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Article
June 13, 1908

THE PHLORIDZIN TEST.WITH SPECIAL REFERENCE TO THE INFLUENCE EXERTED BY A DISEASED KIDNEY ON THE EXCRETORY WORK OF THE SECOND ORGAN.

JAMA. 1908;L(24):1972-1975. doi:10.1001/jama.1908.25310500020002b
Abstract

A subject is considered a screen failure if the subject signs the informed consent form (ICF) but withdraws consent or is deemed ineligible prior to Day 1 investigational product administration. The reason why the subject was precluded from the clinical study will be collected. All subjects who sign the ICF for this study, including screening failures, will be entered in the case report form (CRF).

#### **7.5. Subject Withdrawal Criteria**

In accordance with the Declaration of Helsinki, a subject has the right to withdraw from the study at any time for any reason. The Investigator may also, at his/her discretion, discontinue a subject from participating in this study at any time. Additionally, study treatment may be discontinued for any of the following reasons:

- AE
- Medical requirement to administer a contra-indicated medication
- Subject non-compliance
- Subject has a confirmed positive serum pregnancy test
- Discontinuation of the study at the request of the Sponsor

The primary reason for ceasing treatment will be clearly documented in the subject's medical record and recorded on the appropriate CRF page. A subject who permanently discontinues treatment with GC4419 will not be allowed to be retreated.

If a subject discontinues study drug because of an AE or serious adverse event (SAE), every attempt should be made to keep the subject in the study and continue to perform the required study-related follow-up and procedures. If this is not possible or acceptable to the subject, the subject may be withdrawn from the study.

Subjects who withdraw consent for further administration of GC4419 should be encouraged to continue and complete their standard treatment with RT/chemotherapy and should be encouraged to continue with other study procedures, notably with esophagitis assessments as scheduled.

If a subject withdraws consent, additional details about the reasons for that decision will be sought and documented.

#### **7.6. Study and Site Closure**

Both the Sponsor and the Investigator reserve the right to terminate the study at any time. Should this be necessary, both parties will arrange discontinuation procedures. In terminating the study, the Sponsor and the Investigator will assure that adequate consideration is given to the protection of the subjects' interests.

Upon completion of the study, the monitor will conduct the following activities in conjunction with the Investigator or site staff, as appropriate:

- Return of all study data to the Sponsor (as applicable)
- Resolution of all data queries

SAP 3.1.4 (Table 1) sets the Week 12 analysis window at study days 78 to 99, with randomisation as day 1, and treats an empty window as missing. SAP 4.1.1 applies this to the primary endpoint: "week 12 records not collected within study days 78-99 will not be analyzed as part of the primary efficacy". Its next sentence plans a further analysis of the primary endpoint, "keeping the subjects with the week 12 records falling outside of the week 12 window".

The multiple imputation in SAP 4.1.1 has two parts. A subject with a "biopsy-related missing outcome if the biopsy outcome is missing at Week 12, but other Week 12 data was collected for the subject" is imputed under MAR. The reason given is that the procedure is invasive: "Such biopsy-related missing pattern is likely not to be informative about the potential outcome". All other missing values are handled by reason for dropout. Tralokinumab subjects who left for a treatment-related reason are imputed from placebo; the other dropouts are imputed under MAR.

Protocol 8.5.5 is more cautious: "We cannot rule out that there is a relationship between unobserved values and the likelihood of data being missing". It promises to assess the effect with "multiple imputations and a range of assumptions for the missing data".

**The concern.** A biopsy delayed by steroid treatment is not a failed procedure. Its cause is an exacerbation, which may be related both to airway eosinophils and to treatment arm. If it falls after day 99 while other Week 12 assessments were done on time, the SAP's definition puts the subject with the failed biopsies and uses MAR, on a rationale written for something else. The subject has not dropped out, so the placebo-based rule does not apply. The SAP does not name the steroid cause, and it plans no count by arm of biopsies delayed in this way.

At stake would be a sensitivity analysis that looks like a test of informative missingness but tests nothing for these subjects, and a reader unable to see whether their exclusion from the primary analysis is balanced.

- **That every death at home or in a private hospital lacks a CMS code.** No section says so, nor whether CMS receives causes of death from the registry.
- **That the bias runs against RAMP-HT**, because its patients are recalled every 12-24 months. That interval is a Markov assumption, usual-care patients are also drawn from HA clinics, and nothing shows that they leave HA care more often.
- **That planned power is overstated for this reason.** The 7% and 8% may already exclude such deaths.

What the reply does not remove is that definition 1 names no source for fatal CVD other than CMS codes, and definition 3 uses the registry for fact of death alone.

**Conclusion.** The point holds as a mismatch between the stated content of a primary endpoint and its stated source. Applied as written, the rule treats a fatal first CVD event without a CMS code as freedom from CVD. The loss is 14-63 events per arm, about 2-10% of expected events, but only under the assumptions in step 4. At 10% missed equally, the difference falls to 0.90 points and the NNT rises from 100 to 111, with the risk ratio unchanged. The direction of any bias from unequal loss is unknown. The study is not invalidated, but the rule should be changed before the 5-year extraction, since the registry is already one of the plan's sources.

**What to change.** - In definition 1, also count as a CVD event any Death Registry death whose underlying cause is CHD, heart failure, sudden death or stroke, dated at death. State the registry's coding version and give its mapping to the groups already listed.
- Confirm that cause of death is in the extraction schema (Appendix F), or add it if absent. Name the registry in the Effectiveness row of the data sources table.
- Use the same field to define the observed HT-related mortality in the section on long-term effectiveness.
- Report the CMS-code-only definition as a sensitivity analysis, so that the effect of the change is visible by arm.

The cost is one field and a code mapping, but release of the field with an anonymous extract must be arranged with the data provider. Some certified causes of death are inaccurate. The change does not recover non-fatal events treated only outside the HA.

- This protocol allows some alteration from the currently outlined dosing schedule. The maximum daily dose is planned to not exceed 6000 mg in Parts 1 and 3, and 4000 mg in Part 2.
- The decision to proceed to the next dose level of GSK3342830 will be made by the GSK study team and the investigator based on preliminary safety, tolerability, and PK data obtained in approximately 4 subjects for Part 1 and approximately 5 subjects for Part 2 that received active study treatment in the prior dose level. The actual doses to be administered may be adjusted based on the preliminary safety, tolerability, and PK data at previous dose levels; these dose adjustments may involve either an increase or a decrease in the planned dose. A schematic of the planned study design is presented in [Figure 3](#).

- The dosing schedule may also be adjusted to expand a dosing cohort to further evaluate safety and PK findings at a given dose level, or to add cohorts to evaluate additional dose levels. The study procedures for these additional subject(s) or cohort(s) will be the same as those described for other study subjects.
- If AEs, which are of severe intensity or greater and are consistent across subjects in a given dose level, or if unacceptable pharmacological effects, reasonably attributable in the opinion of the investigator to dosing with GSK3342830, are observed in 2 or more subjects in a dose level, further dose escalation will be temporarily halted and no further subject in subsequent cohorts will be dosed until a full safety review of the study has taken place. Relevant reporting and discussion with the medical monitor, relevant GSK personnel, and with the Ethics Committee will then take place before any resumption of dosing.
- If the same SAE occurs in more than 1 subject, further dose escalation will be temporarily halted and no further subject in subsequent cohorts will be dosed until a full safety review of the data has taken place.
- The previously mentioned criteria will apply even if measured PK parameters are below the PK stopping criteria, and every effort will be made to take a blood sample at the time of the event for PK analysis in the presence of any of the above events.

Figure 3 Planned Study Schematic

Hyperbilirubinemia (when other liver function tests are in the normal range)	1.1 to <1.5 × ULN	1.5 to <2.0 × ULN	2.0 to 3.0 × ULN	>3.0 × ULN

I shall limit myself to the report of seven selected cases,1 which I believe demonstrate that a diseased kidney may so affect the excretory activity of the second kidney as to mislead all who rely too much on our present functional tests. I shall not deal with those disturbances of the second kidney that we see in acute obstructive conditions of the diseased side and which have been produced experimentally by Götzl. These lead to oliguria or to complete, though usually only temporary, anuria, and are best explained on a nervous basis as instances of reflex inhibition. I shall confine myself to the more chronic conditions in which excretory functional tests are possible. Moreover, I shall not discuss the degenerative changes in the second kidney, so-called sympathetic or toxic nephritis induced by disease of the impaired kidney. These changes evidenced by albumin and casts in the secretion of the

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